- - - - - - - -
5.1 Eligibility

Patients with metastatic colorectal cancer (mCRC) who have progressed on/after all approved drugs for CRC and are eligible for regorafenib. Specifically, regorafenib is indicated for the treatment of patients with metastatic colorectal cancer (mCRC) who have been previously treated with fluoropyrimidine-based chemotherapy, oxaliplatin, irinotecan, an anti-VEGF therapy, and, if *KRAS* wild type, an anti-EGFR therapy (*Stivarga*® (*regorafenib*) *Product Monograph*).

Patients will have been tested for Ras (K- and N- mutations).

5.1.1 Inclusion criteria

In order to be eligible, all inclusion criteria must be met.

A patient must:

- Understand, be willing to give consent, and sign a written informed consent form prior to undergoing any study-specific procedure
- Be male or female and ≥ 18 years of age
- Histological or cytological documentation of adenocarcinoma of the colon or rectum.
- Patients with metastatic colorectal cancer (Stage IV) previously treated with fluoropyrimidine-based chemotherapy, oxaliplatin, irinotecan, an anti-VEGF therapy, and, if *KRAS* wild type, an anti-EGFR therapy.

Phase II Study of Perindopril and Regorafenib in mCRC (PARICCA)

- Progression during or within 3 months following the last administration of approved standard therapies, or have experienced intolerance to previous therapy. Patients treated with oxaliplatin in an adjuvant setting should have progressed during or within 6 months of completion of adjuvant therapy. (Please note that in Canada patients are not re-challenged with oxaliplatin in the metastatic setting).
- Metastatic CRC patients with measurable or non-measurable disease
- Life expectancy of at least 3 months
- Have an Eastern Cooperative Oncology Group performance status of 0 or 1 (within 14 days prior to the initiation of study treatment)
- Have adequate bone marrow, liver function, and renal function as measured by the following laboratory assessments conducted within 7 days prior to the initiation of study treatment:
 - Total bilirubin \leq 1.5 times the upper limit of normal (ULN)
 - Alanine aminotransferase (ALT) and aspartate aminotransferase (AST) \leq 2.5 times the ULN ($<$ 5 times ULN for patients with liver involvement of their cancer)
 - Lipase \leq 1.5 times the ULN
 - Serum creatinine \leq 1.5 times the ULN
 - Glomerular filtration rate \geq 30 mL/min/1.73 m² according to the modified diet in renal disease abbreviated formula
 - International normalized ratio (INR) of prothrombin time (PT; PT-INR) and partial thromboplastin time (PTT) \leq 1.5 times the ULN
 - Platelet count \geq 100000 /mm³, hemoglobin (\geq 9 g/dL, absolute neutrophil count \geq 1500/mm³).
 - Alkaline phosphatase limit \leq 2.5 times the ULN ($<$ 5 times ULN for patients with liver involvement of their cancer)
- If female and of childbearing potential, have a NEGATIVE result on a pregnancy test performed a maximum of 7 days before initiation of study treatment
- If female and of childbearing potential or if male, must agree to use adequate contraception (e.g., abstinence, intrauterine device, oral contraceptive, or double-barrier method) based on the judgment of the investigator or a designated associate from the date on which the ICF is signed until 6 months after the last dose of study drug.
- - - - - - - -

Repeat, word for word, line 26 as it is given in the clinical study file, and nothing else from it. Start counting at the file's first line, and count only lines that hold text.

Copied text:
- If female and of childbearing potential or if male, must agree to use adequate contraception (e.g., abstinence, intrauterine device, oral contraceptive, or double-barrier method) based on the judgment of the investigator or a designated associate from the date on which the ICF is signed until 6 months after the last dose of study drug.